Though Abrams’ strategy was successful, the four years of lost time under Westmoreland meant that the South Vietnamese still needed American advisors, air support, supplies, and financial assistance to deal with the increasingly conventional NVA attacks. With American assistance, the ARVN held its own against the NVA coming out of Cambodia and Laos. On New Year’s Eve 1972, Giap conceded that “We have lost the war” (his words) after Operation Linebacker II and the disastrous Easter Offensive, both of which prompted the North Vietnamese to accept the Paris Peace Accords in early 1973. South Vietnam repelled North Vietnam’s 1972, 1973, and 1974 spring offensives, without American combat troops.
As usual for modern American peace deals, the United States kept its part of the bargain and its adversaries did not. In February 1975, the US public was tired of the war. The newly elected Democratic congress cut off all funding to South Vietnam, while North Vietnam was awash in funds and supplies from various Communist bloc countries. On 10 March 1975, Giap launched the spring offensive, named after the deceased former leader of North Vietnam Ho Chi Minh, with hundreds of tanks and artillery pieces. “The Ho Chi Minh Campaign” was the fourth massive conventional spring offensive in as many years against South Vietnam. Giap had reached the bottom of his manpower pool, but unfortunately South Vietnam had neither the resources nor the will to properly defend. The NVA broke through within days and Saigon fell on 30 April.
Contrary to popular historical opinion, South Vietnam did not fall to a popular insurgency, but a conventional attack that would not have been out of place in the Second World War.
130,000 South Vietnamese fled the country and 200,000 more were be murdered by the North Vietnamese over the next month. Hundreds of thousands more were forced into re-education camps. Following their victory in Vietnam, Cambodia fell to the Khmer Rouge, and Laos fell to the Pathet Lao. A further 1.6 million men, women, and children were murdered by the Communists.
In early 1965, there were 22,000 US Special Forces advisers, pilots, and support personnel in South Vietnam assisting the Republic of South Vietnam in the war against the communist National Liberation Front insurgents aka Viet Cong (VC), and their backers in North Vietnam. The situation in South Vietnam steadily deteriorated over the previous two years and the chaos reached a crescendo in February 1965. The Army of the Republic of South Vietnam (ARVN) was recently defeated in two conventional battles against the VC and regular North Vietnamese Army (NVA). Also the civilian government of South Vietnam endured a successful coup by the ARVN Army Chief of Staff, Gen Nguyen Khanh and his Buddhist supporters, only to be immediately followed by another failed coup by communist sympathizers on the Armed Forces Council (The Vietnamese version of the Joint Chiefs of Staff). Furthermore, the South Vietnamese village pacification program was recognized as a complete failure in February. Additionally, Viet Cong terror bombings became increasing common in South Vietnam’s major cities. But the final straw was the attack on Pleiku Air Base which killed eight Americans, wounded 128 others and destroyed 20 aircraft in the first large scale attack directed solely at Americans.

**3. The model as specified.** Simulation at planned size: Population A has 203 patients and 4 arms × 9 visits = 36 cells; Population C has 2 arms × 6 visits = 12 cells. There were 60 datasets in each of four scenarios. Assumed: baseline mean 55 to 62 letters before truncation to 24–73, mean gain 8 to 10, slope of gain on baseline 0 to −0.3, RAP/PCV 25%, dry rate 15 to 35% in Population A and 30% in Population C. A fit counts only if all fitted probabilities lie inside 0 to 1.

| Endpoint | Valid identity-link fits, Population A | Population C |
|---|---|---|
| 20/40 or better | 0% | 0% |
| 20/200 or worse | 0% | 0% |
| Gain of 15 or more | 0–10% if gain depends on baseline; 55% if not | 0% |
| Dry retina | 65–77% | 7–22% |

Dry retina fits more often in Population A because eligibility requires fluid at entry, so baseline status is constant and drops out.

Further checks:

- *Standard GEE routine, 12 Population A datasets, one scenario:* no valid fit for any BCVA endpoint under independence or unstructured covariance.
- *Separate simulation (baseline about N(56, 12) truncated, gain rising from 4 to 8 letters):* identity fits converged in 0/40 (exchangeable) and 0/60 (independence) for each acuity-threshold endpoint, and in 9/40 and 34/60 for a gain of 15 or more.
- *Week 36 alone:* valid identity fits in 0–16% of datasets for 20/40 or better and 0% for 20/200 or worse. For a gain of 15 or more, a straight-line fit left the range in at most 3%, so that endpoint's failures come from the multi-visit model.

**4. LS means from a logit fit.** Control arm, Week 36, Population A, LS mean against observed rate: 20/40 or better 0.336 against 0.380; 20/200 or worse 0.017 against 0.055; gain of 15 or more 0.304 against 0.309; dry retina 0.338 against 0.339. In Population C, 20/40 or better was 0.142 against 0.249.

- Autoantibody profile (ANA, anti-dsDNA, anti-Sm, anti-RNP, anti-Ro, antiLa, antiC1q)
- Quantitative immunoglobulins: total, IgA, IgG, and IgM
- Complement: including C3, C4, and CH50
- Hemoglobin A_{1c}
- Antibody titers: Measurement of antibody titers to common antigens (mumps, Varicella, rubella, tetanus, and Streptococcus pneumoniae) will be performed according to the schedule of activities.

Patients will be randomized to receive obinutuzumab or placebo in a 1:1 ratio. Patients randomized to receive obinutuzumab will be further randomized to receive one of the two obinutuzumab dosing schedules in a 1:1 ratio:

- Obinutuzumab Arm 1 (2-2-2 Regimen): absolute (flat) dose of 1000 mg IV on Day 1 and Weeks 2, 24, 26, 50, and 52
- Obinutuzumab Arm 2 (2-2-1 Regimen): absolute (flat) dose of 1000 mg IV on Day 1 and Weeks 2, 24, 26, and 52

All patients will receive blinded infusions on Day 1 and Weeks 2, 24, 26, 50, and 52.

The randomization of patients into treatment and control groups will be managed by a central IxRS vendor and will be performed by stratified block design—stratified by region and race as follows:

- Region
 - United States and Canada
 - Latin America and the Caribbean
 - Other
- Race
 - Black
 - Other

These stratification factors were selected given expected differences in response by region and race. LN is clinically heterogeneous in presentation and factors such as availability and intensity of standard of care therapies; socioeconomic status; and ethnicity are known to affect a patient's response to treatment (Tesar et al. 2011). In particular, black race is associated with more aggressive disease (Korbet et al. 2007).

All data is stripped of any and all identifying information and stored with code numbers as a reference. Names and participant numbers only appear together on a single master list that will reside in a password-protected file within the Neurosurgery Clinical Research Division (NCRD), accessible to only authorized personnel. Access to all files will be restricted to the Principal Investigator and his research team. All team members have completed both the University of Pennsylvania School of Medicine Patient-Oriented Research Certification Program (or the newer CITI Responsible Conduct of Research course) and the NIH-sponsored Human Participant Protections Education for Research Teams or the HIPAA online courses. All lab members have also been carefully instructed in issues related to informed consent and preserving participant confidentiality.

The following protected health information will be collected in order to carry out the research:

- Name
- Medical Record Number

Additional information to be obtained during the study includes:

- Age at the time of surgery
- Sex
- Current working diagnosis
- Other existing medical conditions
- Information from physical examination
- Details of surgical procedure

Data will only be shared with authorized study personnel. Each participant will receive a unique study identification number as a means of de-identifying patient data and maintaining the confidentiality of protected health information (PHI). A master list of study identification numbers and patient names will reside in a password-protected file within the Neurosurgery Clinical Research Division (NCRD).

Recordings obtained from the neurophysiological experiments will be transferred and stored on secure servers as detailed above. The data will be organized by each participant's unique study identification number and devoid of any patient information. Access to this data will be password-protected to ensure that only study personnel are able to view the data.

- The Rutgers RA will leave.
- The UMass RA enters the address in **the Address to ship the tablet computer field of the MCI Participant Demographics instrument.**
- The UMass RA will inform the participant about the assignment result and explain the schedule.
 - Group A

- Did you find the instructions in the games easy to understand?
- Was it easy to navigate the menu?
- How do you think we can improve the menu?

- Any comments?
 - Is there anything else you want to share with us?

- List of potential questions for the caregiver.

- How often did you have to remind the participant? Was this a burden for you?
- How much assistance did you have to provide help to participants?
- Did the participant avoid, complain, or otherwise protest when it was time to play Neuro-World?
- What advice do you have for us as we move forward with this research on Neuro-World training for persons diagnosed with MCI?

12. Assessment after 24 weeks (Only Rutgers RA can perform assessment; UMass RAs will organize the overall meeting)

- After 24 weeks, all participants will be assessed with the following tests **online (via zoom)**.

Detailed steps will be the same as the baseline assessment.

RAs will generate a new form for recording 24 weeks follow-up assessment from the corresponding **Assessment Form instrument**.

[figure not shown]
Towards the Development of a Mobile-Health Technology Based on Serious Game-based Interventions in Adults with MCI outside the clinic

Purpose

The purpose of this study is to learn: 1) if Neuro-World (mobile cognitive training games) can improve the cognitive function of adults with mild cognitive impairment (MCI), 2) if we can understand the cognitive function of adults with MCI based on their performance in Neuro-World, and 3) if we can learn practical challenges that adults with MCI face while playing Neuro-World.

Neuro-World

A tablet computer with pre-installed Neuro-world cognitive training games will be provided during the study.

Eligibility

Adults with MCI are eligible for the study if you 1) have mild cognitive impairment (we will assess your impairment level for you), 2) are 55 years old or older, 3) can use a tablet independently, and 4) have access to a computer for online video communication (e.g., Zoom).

In response to the chaos, on 2 March 1965, President Lyndon Johnson authorized Operation Rolling Thunder, a sustained bombing campaign against the Viet Cong’s supply routes aka the “Ho Chi Minh Trail”, and military and industrial targets inside North Vietnam. Rolling Thunder was a major escalation to the war. The operation was scheduled to last eight weeks; it would go on for three years.
In order to protect the Rolling Thunder airbases from further Pleiku style attacks, the Military Assistance Command – Vietnam commander, Gen. William Westmoreland, requested American ground combat troops. The first of these arrived on 8 March 1965 when two battalions of US Marines landed on the beach at Danang, where they assumed security of the US airbase there. They could have flown directly to the airbase, but Westmoreland thought it more dramatic for the cameras if they landed on the beach like their fathers did in the Pacific War.
95,000 more American troops followed over the course of 1965.
In the late 80s, Soviet Premier Mikhail Gorbachev introduced “perestroika” (restructuring), “glastnost” (openness), and the lesser known “khozraschyot” (commercialization) reforms to make the Soviet system more efficient and alleviate the crushing social, political, spiritual, and economic problems of late stage socialism. However, Gorbachev’s reforms gave a small taste of life in the West and just acted as a catalyst for the demand of more reforms. After the fall of the Berlin Wall in 1989, communist and socialist governments fell across Eastern Europe culminating in the violent Romanian Revolution in December 1989. However, the iron grip of the Communist Party in Russia staved off revolution in the Soviet Union, though significant political turmoil and economic stagnation still existed. Reformers fought “moderates” who fought hardliners who fought everyone for the soul of the Russian people.